With Sunday marking the 10th anniversary on the Sept. 11, 2011 terrorist attacks, citizens are being asked to honor and recognize those who perished, the first responders who faced unspeakable horrors and those who spent the ensuing weeks on heartbreaking recovery efforts.
Bishop resident Mike Fennessy knows first-hand what those search and rescue efforts entailed, having arrived at Ground Zero early Sept. 12, and searching for the next two weeks for survivors.
Fennessy is a member of FEMA’s Urban Search and Rescue California Task Force 1, an elite group that trains specifically for searches for survivors in large-scale emergency situations such as the Sept. 11 attacks and Hurricane Katrina.
The morning of Sept. 11, 2001, Fennessy was living in Los Angeles, preparing to transfer to the Owens Valley.
That morning he was on the freeway, on his way to work, when a news report of the first tower being struck came on the radio. As soon as he heard that the second tower had been hit, Fennessy called home, knowing that he would be called in for the rescue effort, and asked his wife to gather his urban search and rescue gear.
That afternoon, Fennessy and 69 other members from Task Force 1 departed from a Sherman Oaks fire house in a convoy with 70,000 pounds of gear to March Air Force Base, where an Air Force Transport flew them to Maryland.
“We were already ready when Governor Gray Davis called us up and we were there the morning of the 12th,” Fennessy said, pointing out that almost every team member had prepared their personal gear and team leaders were already preparing for departure before the governor handed down the order.
Fennessy is a heavy equipment operator for the crew, which trains mainly for major earthquakes and includes search dogs and doctors. With their training for situations where buildings collapsed, Task Force 1 was put right to work clearing rubble from the south side of the south tower. Fennessy was part of the rescue effort as the United Steel Worker’s Union handled heavy equipment operations for the rescue effort.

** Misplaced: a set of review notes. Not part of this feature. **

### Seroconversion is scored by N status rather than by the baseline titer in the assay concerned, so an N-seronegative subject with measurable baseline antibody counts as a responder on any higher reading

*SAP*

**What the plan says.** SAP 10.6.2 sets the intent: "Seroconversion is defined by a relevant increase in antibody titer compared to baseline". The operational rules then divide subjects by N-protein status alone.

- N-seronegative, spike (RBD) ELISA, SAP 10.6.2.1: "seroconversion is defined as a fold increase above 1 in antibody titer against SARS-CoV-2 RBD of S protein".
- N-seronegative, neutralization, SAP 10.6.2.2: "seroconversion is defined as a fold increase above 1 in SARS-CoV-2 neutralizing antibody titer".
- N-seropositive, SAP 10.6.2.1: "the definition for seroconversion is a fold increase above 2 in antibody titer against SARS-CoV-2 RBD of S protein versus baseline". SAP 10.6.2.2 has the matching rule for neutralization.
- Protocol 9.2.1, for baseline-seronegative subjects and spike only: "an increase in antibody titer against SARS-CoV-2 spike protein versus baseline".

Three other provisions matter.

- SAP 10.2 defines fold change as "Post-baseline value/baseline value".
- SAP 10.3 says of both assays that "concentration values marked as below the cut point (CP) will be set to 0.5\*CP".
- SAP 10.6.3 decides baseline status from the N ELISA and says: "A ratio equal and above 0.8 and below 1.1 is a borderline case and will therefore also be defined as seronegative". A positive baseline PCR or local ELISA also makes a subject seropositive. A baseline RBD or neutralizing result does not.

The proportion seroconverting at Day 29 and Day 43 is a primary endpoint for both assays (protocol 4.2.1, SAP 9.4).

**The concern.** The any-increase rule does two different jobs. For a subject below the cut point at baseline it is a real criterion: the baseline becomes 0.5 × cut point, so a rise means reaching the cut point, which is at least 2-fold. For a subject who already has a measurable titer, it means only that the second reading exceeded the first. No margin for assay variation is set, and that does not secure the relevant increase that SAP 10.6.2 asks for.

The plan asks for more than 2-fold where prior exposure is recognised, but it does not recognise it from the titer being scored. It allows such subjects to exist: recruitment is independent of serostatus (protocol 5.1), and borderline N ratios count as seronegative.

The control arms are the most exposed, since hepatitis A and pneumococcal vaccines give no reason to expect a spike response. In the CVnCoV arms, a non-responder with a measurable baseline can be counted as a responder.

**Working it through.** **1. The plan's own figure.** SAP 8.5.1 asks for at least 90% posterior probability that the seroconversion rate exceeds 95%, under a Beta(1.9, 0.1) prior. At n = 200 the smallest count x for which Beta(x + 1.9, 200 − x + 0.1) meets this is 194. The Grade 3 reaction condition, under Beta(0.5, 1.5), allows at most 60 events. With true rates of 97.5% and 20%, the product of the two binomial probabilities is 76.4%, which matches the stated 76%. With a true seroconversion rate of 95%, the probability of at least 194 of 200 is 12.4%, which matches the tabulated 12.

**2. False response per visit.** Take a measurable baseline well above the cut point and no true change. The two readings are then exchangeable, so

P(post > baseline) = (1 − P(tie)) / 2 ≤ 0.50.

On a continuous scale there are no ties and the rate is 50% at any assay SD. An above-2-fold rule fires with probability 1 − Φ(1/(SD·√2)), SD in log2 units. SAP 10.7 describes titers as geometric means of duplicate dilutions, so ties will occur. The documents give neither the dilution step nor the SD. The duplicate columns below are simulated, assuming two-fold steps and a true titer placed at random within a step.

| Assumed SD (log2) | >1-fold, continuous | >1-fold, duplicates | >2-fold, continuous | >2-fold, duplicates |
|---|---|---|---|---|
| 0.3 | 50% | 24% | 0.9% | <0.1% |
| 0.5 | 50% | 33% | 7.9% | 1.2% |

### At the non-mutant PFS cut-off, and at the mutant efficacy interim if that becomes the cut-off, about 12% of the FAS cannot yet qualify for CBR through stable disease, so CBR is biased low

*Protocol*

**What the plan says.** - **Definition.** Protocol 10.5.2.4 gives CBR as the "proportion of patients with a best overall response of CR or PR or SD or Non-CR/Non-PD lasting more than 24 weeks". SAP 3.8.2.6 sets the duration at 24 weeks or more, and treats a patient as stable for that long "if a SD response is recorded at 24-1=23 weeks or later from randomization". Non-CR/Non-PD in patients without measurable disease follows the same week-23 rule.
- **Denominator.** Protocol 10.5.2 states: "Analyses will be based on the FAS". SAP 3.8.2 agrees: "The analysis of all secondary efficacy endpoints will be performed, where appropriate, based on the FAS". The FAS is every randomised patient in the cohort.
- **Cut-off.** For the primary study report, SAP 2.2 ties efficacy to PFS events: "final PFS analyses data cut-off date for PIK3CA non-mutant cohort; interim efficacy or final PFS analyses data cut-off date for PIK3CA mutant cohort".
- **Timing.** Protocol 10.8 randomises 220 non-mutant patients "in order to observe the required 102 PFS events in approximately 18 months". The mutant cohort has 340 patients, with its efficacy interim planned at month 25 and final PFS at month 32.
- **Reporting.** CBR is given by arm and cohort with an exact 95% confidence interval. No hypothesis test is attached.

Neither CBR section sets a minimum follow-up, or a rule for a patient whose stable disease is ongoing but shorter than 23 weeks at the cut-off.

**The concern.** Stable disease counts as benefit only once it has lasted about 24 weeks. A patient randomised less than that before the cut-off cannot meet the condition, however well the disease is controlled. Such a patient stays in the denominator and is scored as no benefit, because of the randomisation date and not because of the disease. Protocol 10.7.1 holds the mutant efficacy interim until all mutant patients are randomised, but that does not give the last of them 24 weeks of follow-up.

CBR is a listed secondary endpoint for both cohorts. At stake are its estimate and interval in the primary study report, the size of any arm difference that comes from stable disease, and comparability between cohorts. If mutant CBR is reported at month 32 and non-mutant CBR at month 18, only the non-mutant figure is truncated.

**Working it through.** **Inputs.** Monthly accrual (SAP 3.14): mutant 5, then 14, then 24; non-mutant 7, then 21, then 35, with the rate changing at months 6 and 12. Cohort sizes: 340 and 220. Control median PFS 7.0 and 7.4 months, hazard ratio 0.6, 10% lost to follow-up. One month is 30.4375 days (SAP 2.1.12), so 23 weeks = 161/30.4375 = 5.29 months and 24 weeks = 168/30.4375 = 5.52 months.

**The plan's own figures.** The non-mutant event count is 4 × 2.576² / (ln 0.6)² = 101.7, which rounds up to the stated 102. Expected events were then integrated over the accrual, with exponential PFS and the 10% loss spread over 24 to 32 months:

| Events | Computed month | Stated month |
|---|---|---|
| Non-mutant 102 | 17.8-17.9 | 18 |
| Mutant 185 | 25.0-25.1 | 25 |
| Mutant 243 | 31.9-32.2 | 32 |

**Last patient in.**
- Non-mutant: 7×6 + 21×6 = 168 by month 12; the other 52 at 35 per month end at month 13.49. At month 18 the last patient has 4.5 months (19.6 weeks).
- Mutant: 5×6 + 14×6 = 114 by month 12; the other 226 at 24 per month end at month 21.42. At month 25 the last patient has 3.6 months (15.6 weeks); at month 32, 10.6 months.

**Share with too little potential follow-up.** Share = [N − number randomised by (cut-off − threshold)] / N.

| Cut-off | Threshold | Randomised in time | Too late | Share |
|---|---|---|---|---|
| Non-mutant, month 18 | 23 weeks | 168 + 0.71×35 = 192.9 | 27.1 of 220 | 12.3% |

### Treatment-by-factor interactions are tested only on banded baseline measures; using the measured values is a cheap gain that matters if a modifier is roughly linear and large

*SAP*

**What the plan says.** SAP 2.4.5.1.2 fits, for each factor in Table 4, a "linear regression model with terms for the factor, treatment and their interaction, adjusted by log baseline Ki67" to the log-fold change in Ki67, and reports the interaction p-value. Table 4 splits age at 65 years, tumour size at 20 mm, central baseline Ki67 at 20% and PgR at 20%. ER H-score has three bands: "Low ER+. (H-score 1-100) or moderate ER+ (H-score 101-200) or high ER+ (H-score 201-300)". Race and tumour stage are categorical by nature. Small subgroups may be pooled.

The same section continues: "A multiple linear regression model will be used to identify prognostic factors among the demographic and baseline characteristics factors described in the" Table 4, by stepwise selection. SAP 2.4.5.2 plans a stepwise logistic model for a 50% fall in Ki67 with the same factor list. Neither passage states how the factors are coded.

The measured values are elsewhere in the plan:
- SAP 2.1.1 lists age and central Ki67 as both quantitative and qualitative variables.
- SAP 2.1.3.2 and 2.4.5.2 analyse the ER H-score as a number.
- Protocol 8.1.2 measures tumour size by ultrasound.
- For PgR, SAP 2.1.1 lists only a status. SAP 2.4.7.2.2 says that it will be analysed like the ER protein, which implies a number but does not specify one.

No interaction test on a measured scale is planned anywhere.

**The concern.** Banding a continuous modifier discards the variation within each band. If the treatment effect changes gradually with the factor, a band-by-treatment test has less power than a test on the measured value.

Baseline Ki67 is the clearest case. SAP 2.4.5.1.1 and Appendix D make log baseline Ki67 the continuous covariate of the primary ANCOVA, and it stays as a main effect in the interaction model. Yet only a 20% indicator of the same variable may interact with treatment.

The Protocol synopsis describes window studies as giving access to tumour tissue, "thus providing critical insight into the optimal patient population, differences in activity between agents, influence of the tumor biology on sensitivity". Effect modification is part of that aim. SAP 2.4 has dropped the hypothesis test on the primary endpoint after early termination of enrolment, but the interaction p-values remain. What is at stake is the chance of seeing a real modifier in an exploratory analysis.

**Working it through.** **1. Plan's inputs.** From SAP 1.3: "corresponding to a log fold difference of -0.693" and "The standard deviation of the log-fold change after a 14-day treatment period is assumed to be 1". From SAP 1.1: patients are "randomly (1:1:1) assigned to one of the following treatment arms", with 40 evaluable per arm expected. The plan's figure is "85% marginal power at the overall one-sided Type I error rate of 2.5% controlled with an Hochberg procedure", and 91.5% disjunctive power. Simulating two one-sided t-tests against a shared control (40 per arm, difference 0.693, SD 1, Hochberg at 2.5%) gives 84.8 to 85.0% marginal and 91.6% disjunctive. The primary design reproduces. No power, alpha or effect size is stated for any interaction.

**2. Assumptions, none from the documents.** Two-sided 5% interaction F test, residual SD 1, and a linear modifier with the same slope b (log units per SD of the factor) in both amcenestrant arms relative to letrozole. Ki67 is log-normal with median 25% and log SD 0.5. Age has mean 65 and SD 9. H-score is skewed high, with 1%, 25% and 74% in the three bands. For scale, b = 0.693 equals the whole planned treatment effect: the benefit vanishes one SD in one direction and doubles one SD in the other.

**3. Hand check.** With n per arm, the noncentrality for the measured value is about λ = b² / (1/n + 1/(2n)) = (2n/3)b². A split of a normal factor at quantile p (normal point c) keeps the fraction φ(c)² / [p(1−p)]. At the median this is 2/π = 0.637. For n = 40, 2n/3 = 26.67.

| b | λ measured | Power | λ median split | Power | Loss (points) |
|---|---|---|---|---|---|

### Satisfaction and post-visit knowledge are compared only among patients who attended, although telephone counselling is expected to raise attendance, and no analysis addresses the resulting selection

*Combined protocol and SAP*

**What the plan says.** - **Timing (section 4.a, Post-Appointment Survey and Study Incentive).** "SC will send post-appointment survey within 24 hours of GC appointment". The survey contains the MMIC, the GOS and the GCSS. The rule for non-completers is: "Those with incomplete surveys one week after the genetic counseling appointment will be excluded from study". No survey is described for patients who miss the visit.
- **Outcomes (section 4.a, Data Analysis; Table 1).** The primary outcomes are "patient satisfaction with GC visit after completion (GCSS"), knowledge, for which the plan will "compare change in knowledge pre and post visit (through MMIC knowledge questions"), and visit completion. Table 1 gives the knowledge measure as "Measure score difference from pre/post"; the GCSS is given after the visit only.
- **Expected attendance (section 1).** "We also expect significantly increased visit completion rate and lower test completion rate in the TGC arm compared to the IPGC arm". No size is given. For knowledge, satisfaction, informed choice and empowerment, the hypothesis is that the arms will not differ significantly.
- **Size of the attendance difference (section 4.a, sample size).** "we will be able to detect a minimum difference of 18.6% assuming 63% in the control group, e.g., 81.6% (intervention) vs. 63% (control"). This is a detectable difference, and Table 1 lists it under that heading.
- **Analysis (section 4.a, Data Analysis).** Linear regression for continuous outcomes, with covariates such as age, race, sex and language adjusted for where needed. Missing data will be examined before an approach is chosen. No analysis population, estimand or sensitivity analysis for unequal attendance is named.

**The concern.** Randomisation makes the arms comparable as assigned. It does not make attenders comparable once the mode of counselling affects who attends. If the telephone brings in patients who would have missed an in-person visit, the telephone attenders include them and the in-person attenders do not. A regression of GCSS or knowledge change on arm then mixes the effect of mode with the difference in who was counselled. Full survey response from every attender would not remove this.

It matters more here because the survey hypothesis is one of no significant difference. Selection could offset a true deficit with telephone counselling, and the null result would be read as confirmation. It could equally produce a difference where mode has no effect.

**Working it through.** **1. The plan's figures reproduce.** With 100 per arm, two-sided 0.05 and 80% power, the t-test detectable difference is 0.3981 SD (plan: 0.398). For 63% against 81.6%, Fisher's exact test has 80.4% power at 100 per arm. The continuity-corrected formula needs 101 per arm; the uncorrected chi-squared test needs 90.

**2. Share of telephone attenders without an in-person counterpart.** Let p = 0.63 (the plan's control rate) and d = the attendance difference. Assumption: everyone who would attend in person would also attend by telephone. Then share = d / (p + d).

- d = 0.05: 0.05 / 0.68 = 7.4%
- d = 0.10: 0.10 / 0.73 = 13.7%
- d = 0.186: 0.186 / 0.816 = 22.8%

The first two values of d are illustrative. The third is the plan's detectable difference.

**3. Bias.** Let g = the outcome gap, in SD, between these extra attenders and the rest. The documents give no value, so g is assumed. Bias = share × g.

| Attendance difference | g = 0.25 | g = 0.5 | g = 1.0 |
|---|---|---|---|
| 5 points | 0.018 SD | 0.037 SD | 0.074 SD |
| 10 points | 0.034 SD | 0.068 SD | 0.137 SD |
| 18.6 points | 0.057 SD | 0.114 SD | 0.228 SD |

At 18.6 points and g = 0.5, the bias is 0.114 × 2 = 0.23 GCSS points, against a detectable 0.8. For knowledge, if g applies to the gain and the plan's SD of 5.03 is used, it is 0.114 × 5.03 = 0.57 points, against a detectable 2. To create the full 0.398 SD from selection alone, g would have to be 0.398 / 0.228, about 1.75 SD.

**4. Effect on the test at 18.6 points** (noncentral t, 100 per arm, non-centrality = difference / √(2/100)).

“We had all 70 members lined up with five-gallon buckets and basically did a bucket brigade, moving debris off ‘the pile’” that was once the south tower.
Looking back, 10 years after the devastation, when asked what his reaction was to seeing Ground Zero, Fennessy still takes a moment to reflect before speaking. “When we got there, it was eerie, it was still smoky. There was just 16 acres of devastation in every direction you looked.”
Fennessy’s crew spent the first 24 hours they were on the East Coast working without sleep. “When we got there, we just hit it hard, hoping.”
For the next two weeks, Fennessy and Task Force 1 worked day in and day out assessing the debris and removing what could be taken away without causing further collapse, looking for pockets that might hold survivors.
Despite their efforts, the team did not make any rescues.
“There was a point when some firefighters walked out, and after that, we just kinda knew it was too late, and we probably wouldn’t find anyone alive,” Fennessy said.
But that didn’t slow the crew down. “We searched a lot of the surrounding buildings. It was an honor. I think everyone wished they could be there helping. When we left to get some sleep, there were people lined up on the streets, just regular people, handing us water bottles and homemade sandwiches. I think they were just happy there were people there helping them.”
While Fennessy was willing to share his story, he said his part in the rescue effort was a small one, and he wants residents to take time this weekend to remember the fallen victims of the attacks.
“This anniversary belongs to all of those that gave their lives, whether fire or police, people at work in the World Trade Center or folks on the four planes. We will never forget them,” Fennessy said.